Permanent Human Settlement of the Earth, Space and Ocean Frontiers

Monday, February 13, 2006

The Lost World

Dear QuantumLimit Reader,

I would like to introduce a fellow explorer to you who has submitted today’s web log titled, “The Lost World”. His name is Ralph Buttigieg and he’s from New South Wales, Australia. Ralph will be contributing now and then – especially when I am away from computers, the web and the power grid – which happens once and awhile in the life of all real explorers. For instance, during the first nine or ten days in March, Claudia and I will be exploring France for my upcoming book, ALYETE and, while traveling, Ralph will be blogging along in my place - unless I can land near an Internet Cafe somewhere in Paris. But this whole web log sharing plan is not at all bad, I’d say – that we can now team up on opposite ends of the earth without even a pause or a hiccup! Here’s his introduction, followed by today’s log:

Ralph lives in the quiet suburbs of Sydney Australia. He has had a lifelong interest in astronomy and space exploration. Ralph still remembers watching the Apollo 11 moon landing as a young child and regards it as one of the most important experiences in his life. He has been an active amateur astronomer and was the President of one of the oldest astronomy clubs in Australia. Ralph is a diplomate of the International Space Academy.

Several years ago he heard about Dennis and the League of the New Worlds and thought it would be cool to become an aquanaut. One problem, he couldn't swim. So at the age of 36 he took up the challenge of learning to swim, then became a Scuba diver and finally a certified PADI Aquanaut in the Jules Undersea Lodge.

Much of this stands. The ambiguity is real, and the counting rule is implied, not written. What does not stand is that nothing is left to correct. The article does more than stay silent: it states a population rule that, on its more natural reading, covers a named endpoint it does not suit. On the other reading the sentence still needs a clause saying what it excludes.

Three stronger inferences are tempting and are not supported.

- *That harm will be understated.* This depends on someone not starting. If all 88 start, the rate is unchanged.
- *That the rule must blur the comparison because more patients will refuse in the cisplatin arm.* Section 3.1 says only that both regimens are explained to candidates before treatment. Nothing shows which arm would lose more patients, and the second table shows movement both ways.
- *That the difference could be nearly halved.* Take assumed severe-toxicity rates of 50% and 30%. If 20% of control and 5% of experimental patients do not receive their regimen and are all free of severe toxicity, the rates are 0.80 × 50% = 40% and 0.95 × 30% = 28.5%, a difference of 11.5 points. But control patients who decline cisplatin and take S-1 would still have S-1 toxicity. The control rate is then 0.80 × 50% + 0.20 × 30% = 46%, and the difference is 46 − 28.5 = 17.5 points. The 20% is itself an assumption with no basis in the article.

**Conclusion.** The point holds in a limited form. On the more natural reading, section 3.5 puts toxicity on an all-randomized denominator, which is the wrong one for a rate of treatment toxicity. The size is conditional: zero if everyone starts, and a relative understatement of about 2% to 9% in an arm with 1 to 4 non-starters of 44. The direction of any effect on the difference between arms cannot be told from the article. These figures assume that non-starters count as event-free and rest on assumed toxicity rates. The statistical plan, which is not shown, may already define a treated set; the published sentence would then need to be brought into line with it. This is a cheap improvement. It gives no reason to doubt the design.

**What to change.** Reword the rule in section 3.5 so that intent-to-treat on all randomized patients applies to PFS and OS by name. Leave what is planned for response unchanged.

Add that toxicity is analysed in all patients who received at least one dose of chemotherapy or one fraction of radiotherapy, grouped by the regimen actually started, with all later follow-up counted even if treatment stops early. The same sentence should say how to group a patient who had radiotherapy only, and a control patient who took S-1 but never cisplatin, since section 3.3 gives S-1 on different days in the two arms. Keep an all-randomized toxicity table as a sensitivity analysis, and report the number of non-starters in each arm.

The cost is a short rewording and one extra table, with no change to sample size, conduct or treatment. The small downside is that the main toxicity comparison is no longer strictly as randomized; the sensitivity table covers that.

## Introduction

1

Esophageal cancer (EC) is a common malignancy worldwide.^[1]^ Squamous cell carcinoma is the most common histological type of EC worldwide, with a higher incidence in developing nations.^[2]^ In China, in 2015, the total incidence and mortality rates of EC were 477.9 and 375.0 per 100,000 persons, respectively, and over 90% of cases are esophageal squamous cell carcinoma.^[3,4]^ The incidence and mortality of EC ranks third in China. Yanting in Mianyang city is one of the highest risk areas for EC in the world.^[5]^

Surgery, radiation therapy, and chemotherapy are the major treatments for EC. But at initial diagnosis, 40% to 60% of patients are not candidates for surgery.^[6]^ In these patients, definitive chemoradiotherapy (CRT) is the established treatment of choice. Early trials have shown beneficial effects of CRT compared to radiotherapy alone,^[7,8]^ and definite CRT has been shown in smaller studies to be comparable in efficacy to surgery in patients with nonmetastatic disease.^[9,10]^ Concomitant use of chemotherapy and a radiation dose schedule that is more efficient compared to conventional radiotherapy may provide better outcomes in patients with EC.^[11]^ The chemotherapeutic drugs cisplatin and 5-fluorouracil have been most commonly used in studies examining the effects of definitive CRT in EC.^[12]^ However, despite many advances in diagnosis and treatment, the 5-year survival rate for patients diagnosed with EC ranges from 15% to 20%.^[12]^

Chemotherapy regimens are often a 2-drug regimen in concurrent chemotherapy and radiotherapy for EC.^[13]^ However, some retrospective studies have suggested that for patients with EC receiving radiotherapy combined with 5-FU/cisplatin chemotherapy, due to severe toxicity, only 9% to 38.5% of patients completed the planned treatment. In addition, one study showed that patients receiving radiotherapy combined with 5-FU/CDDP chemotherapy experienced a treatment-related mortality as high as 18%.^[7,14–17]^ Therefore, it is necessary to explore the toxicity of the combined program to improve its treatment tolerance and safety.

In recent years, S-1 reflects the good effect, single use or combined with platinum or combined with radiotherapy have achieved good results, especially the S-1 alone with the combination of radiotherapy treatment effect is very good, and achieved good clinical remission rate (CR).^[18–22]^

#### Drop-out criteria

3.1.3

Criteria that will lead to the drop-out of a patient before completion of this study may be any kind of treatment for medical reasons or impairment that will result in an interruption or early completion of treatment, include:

In recent years he married the beautiful Tessy and had a science fiction and fantasy book shop for several years. He now has a more conventional job but still tries to explore new worlds, seek out new life and new civilizations.


This is the 21st Century, a world of instant communications, mass jet travel and space travel. You might think the days of the explorer finding new lands are long gone. I though so too, at least until I read the following:

"Australian and other scientists have found a "Lost World" in a remote Indonesian mountain jungle, home to exotic new species of birds, butterflies, frogs and plants as well as mammals unafraid of humans despite being hunted to near extinction elsewhere.

"It's as close to the Garden of Eden as you're going to find on Earth," said Bruce Beehler, co-leader of the US, Indonesian and Australian expedition to part of the cloud-shrouded Foja mountains in the province of Papua that covers the western half of New Guinea......." Click here for more.

I find this very humbling. We are sending robots to explore Pluto but there are still unique places "were no one has gone before" on our own planet. How many places in Africa, Asia and South America remain to be explored? There’s still plenty for Earth bound explorers to do.

Shown above is a "Tree Kangroo" found in the Lost World.

Ralph Buttigieg